ORLANDO, Fla. (Ivanhoe Newswire) — A migraine is the third most common illness in the world, affecting about 12 percent of the population. Now, a new study shows they may also be linked to a common jaw disorder.
Anyone who’s had a migraine knows one bad attack can ruin your whole day.
A migraine episode can cause pain, vision loss, nausea, and sensitivity to light. A new study shows people who have chronic migraines are also three times more likely to have symptoms of temporomandibular joint disorder, or TMJ, for short. It’s a condition that affects the jaw joint and surrounding muscles causing pain, reduced jaw movement, and a clicking or popping sound in the jaw.
“NIH did a study where they found that between four and 15 percent of the population of patients have pain, discomfort or dysfunction that would benefit from treatment,” Ray Becker, DDS, FAGD, Howard County Smiles, told Ivanhoe.
Treatments include night guards, relaxation exercises, anti-anxiety or pain meds, dental work, nerve stimulation, injections, lasers, and in some cases, surgery. Talk to your doctor or dentist if you have frequent migraines and jaw pain. The right treatments could lessen your pain and have you feeling better in no time.
If you’re wondering … while migraines put you at risk for TMJ, the reverse doesn’t seem to be true. So, a severe case of TMJ isn’t likely to increase your risk of developing migraines.
Contributors to this news report include: Julie Marks, Producer; Roque Correa, Editor
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MIGRAINE UPS RISK OF TMJ
BACKGROUND: A migraine is a neurological disease with extremely incapacitating neurological symptoms. It’s typically a severe throbbing recurring pain, usually on one side of the head. But, in about one-third of attacks, both sides are affected. Attacks are often accompanied by one or more of the following disabling symptoms: visual disturbances, nausea, vomiting, dizziness, extreme sensitivity to sound, light, touch and smell, and tingling or numbness in the extremities or face. Migraines are the third most prevalent illness in the world, and nearly 1 in 4 U.S. households includes someone with a migraine. Amazingly, 12 percent of the population, including children, suffer from migraines. Migraines are most common between the ages of 25 and 55, and about 90 percent of migraine sufferers have a family history of them. While most sufferers experience attacks once or twice a month, more than 4 million people have chronic daily migraine, with at least 15 migraine days per month. And, more than 90 percent of sufferers are unable to work or function normally during their migraine. Attacks usually last between 4 and 72 hours.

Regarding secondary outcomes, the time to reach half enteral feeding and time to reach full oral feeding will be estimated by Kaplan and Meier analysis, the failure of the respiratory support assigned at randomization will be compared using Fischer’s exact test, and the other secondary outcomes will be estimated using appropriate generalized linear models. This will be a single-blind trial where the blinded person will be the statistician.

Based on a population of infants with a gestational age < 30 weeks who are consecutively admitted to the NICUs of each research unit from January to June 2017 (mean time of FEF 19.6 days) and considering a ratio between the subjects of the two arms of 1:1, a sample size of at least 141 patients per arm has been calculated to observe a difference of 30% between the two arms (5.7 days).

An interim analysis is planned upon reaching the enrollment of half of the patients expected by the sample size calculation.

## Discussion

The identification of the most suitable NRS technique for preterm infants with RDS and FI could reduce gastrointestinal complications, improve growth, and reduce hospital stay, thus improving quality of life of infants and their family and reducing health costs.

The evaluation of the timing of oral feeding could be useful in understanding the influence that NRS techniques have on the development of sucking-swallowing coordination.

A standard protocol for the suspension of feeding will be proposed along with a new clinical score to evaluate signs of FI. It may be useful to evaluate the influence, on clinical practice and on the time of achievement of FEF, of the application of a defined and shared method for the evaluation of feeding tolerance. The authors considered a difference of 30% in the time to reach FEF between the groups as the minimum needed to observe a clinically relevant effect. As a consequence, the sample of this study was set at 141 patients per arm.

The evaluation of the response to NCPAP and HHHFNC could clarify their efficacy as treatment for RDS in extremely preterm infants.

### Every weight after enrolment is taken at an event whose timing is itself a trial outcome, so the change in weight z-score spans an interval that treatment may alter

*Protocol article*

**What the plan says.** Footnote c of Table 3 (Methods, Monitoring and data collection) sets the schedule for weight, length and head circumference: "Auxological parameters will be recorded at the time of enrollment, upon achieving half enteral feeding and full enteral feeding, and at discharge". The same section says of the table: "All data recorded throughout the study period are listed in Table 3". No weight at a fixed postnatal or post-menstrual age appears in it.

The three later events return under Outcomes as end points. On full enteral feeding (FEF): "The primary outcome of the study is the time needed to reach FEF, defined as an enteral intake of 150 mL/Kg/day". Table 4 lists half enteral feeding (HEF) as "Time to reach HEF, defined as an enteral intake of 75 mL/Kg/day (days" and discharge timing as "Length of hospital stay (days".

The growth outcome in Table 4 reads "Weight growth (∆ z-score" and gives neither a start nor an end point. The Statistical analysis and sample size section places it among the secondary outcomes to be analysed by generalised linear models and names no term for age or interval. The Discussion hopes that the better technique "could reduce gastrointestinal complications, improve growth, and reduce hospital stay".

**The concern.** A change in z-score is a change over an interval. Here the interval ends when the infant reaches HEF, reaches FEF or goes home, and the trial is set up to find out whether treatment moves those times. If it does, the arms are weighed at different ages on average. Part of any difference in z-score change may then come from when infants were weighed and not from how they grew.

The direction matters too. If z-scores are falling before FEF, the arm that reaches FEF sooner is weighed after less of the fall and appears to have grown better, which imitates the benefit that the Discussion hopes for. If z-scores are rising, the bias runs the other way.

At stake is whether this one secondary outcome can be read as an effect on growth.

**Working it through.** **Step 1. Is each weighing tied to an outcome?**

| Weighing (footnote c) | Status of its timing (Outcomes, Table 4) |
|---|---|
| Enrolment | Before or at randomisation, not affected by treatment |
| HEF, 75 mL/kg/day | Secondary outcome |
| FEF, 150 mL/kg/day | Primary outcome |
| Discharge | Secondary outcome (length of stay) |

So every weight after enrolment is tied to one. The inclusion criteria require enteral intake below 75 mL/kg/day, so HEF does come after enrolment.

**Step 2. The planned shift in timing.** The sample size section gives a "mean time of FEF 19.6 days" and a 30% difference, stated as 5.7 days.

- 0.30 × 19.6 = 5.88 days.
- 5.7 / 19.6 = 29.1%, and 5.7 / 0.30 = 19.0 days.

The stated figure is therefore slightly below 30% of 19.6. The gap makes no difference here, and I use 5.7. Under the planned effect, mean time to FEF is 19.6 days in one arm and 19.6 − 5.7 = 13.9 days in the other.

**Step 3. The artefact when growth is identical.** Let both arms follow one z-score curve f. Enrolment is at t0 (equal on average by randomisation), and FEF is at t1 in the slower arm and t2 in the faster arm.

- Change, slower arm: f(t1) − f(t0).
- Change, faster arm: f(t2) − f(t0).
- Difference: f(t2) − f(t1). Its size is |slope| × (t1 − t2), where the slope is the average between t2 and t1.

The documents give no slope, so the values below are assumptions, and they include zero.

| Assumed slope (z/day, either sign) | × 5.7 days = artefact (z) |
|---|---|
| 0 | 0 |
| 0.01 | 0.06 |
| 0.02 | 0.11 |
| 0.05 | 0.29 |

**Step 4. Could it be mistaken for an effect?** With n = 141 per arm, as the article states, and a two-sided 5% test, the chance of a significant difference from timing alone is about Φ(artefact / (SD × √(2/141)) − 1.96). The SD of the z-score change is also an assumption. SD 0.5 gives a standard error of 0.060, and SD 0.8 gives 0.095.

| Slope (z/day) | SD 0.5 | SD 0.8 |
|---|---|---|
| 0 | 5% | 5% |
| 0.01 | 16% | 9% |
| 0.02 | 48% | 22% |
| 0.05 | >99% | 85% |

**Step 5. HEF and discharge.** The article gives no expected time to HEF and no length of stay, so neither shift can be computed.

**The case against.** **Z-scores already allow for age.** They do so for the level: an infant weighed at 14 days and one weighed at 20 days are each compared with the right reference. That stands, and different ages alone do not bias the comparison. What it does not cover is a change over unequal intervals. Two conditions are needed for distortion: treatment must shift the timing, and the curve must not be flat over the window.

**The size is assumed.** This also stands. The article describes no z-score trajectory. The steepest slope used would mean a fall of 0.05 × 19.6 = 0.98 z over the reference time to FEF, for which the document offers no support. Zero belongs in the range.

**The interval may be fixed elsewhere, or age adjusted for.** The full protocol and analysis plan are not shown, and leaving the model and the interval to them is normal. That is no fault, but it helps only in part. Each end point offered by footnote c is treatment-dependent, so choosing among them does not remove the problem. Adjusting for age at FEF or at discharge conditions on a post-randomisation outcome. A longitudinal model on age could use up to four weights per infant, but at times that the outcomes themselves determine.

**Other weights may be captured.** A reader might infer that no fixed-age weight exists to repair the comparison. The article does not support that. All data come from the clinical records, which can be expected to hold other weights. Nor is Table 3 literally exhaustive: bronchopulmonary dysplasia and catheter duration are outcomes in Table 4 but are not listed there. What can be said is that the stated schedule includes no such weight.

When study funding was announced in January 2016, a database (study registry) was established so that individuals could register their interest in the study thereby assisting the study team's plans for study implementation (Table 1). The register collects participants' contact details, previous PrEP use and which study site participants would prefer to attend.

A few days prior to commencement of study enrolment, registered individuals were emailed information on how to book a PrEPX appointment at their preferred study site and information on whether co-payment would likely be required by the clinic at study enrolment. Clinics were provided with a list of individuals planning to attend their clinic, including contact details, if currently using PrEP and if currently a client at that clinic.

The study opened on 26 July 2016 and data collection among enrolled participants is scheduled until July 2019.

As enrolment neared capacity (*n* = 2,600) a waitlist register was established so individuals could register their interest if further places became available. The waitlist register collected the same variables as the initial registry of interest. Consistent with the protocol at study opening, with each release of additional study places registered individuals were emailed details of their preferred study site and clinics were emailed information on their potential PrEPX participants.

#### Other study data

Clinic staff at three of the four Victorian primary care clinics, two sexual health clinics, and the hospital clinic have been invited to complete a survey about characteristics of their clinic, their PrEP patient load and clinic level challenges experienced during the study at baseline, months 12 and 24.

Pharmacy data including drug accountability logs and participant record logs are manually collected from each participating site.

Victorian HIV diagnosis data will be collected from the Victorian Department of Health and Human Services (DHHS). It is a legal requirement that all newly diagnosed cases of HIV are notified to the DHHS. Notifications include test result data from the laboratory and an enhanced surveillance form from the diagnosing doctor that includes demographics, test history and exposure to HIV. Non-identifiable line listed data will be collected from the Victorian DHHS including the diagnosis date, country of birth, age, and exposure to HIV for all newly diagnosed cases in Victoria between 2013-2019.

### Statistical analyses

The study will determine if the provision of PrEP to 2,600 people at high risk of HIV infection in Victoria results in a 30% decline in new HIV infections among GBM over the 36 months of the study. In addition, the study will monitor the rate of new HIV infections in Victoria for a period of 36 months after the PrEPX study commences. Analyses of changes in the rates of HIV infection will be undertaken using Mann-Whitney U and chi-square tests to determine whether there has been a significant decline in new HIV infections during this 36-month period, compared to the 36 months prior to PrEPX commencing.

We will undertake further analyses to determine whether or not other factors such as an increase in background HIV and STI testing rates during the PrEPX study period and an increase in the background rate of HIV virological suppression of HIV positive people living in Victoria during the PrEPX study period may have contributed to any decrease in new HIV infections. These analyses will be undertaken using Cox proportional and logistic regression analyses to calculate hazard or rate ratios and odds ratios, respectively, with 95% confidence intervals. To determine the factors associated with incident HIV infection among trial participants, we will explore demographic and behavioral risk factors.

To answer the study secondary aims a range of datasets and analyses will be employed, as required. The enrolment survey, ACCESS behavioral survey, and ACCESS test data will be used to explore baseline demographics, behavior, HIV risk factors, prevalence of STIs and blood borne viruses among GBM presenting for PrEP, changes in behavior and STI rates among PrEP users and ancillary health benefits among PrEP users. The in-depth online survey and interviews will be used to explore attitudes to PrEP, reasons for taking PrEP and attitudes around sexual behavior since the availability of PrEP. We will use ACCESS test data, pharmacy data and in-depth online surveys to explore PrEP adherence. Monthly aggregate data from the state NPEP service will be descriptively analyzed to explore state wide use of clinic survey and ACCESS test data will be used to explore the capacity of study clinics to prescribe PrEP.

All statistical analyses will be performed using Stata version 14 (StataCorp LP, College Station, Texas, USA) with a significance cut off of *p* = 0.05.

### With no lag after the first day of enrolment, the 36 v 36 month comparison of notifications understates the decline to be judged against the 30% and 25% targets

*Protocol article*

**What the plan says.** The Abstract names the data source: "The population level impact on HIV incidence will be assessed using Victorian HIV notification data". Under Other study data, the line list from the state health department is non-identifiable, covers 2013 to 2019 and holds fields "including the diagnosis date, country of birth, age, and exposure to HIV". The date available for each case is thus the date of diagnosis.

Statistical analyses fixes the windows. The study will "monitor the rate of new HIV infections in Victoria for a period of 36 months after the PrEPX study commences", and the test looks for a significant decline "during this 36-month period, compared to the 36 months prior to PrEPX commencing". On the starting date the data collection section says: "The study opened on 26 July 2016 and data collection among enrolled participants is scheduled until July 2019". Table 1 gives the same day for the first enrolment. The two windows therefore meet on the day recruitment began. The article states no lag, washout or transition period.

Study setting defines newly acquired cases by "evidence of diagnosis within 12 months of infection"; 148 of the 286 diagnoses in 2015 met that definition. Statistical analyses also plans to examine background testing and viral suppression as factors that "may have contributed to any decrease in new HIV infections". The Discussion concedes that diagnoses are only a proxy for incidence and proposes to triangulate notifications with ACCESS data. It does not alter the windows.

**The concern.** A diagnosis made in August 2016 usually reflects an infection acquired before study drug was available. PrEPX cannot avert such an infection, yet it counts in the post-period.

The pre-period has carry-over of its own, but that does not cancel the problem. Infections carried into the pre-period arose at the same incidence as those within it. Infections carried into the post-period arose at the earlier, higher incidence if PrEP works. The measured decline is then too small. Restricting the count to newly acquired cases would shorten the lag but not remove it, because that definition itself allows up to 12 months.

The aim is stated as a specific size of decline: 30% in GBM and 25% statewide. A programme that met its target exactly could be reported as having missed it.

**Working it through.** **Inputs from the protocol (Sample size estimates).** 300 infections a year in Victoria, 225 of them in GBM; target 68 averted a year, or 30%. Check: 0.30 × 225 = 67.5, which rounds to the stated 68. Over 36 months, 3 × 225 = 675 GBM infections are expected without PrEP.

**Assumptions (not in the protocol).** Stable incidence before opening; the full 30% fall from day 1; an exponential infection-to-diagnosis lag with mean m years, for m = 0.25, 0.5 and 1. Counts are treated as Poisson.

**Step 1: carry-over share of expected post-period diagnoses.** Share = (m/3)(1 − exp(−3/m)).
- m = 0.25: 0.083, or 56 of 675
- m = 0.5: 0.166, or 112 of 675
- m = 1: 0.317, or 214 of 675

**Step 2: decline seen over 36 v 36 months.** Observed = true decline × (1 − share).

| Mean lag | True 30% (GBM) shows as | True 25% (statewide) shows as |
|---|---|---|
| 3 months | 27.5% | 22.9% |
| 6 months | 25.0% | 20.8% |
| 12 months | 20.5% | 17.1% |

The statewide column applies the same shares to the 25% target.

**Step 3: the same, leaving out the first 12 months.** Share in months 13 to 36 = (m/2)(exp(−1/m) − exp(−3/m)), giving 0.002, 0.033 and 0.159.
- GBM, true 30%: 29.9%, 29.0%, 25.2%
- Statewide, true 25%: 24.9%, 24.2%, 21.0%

MIGRAINE AND TMJ CONNECTION: Research has shown that issues affecting the jaw have a prominent role to play in many migraine patients. The temporomandibular joint (TMJ) can have an impact on your migraines for a number of reasons. This joint is the hinge connecting the lower jawbone to the skull, which enables us to move the jawbone as needed for talking, yawning and eating. The joint gets its support from muscles located underneath the jaw in the throat area, the cheeks, on top and at the sides of the head. These are connected by tendons to muscles in the chest and shoulders. In patients with malocclusion or a “bad bite” the TMJ might be out of alignment, which causes strain on the adjoining muscles. When the muscles in the face and head are affected by the strain, the patient can develop a migraine headache attack. People with migraines suffer from a disorder of the trigeminal nerve, which produces chemicals in response to stimulation. The nerve typically only responds when it senses a need to protect itself. When it does, the chemicals released can cause swelling around the brain and sinuses, resulting in migraine headache pain. Unusual clenching of the teeth and jaw during sleep or any other time can impact your trigeminal nerve system and make you more susceptible to migraines.
NEW DRUG CUTS MIGRAINES IN HALF: The results of a recent study represent an incredibly important step forward for migraine treatment after it was revealed that a drug called erenumab could more than halve the number of migraine attacks for people with the condition. Study leader, Dr. Peter Goadsby, from King’s College Hospital in the United Kingdom, has revealed that the drug led to “significant and meaningful” benefits for people with episodic migraine over the course of 6 months, with around half of them seeing their number of migraine days fall by at least 50 percent. There is no one-size-fits-all approach to treating migraine, and prevention and management of migraine attacks may involve a combination of off-label medications and non-drug approaches. Finding an effective treatment strategy involves trial and error. Because the precise causes of migraine remain unclear, the development of new treatments for the condition is hugely challenging. The new study, however, may bring us one step closer to the approval of a drug designed specifically for the prevention of migraine.
* For More Information, Contact:
Ray Becker, DDS, FAGD